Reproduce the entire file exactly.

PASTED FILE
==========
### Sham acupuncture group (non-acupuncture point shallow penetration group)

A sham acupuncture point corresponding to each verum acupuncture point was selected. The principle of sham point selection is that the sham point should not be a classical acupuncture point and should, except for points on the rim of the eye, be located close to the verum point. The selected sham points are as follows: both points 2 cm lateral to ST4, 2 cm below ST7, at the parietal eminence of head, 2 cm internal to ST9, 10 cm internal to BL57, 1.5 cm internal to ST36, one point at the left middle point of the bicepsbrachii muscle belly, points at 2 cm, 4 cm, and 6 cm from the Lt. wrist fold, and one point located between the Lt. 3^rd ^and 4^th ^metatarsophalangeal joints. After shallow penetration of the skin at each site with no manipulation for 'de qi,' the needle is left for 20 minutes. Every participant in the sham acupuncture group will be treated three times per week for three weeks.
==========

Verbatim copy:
### Sham acupuncture group (non-acupuncture point shallow penetration group)

A sham acupuncture point corresponding to each verum acupuncture point was selected. The principle of sham point selection is that the sham point should not be a classical acupuncture point and should, except for points on the rim of the eye, be located close to the verum point. The selected sham points are as follows: both points 2 cm lateral to ST4, 2 cm below ST7, at the parietal eminence of head, 2 cm internal to ST9, 10 cm internal to BL57, 1.5 cm internal to ST36, one point at the left middle point of the bicepsbrachii muscle belly, points at 2 cm, 4 cm, and 6 cm from the Lt. wrist fold, and one point located between the Lt. 3^rd ^and 4^th ^metatarsophalangeal joints. After shallow penetration of the skin at each site with no manipulation for 'de qi,' the needle is left for 20 minutes. Every participant in the sham acupuncture group will be treated three times per week for three weeks.